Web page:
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Insights on structures, tectonic inversion and seismo-turbidite cyclicity of the Algerian margin


IPGP - Îlot Cuvier


Séminaires Géosciences Marines

Salle 310

Jacques Deverchère

IUEM, Brest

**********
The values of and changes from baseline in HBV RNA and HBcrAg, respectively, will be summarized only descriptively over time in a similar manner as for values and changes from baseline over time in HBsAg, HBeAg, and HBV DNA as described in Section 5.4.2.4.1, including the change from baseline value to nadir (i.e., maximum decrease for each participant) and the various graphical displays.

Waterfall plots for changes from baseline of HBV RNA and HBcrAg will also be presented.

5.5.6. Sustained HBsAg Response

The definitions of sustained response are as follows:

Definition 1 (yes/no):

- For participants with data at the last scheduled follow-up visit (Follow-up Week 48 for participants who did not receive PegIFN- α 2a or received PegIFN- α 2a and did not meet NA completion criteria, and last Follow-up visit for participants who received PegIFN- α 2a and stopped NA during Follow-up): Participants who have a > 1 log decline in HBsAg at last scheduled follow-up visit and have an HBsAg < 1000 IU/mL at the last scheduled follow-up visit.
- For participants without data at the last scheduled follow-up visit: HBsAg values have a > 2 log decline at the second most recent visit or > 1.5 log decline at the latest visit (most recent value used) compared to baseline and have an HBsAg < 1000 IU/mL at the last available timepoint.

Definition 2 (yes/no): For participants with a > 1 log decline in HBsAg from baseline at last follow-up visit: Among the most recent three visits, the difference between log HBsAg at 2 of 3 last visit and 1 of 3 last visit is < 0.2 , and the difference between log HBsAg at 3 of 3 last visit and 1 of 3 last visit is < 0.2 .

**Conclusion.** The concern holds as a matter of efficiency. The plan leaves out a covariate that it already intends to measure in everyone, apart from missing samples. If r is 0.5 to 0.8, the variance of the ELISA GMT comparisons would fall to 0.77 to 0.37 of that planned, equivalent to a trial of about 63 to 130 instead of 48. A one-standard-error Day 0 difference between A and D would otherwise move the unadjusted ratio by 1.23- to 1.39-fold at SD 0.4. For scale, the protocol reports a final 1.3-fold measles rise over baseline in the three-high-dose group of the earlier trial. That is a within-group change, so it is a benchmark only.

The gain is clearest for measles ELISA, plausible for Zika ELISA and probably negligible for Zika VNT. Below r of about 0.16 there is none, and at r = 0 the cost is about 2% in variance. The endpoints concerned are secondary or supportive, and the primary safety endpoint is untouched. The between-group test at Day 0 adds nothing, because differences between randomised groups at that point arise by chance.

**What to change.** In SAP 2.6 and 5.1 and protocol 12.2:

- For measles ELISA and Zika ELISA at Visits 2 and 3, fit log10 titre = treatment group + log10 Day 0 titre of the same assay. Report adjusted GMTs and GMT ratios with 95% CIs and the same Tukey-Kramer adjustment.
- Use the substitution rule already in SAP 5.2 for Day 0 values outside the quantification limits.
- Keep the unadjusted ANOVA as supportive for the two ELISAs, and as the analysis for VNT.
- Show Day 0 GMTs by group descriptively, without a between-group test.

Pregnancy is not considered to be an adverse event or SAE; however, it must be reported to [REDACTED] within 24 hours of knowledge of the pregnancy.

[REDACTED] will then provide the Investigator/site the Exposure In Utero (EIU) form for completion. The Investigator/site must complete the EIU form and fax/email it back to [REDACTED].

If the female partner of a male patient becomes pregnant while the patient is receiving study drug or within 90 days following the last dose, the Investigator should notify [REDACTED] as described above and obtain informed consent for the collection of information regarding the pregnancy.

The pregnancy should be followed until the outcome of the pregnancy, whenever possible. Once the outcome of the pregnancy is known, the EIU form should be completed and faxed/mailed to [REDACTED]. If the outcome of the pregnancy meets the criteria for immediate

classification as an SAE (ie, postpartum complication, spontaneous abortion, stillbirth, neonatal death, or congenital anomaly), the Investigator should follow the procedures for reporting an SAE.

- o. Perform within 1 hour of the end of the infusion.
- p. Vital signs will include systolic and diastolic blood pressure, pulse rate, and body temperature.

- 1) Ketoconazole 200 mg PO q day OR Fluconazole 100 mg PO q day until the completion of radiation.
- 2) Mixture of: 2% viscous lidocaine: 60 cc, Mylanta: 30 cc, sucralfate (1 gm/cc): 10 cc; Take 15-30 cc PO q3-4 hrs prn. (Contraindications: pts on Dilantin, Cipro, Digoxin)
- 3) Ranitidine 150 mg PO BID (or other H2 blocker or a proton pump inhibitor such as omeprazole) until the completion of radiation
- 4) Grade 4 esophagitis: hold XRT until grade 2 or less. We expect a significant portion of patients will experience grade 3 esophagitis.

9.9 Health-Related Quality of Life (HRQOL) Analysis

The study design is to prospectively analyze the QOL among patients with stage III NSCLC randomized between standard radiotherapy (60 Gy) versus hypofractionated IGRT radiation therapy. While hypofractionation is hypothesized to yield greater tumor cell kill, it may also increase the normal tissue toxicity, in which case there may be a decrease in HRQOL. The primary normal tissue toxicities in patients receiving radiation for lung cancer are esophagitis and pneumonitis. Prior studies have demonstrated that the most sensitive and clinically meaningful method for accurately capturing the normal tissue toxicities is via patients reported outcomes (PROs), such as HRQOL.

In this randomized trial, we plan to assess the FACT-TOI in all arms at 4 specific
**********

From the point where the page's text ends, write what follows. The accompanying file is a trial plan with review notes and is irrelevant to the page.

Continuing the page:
The neogene kinematics of the Algero-Balearic basin as well as seismic hazards along the Algerian coast remain key scientific issues in the Mediterranean realm. In this talk, I describe tectonic and sedimentary processes occurring over the Algerian marging which are evidenced thanks to several sea cruises led together with the C.R.A.A.G. and Sonatrach institutions in Algeria and French teams. Submarine slope morphology is characterised by deep canyons and efficient sediment transport by gravity processes, from the shelf break to the deep basin. Off west Algeria, at the contact with the Alboran domain, I show that WSW-directed extensional tectonic phase has shaped a stretched continental crust from Burdigalian to Tortonian times, which is assumed to result from the migration of the Alboran block driven by slab rollback, whereas tectonic reactivation of the deep western margin is limited. Imprints of the Plio-Quaternary fault activity in the central and eastern margins are much clearer, with imbricated thrusts, fault-propagation folds, perched basins, and ramp-flat trajectories interacting with the Messinian salt and seafloor currents. The sedimentary impact of the 2003 Mw 6.9 Boumerdes earthquake is huge, with cable breaks located at the outlets of submarine valleys and in areas of turbiditic levee overspilling, depicting the multi-source and multi-path character of the 2003 turbiditic event. Finally, I show that meaningful information of large earthquakes recurrence intervals may be obtained using turbidite record offshore Algeria, in a way similar to what is done off large subduction zones. The approach is tested on cores collected off the area shaken by the 1980 Ms7.3 El Asnam and 1954 M6.7 Orléansville earthquakes. Most events appear to correlate with the paleoseismic record of the El Asnam fault over the Holocene, providing clues on the calendar of great earthquakes and on seismicity clustering and synchrony.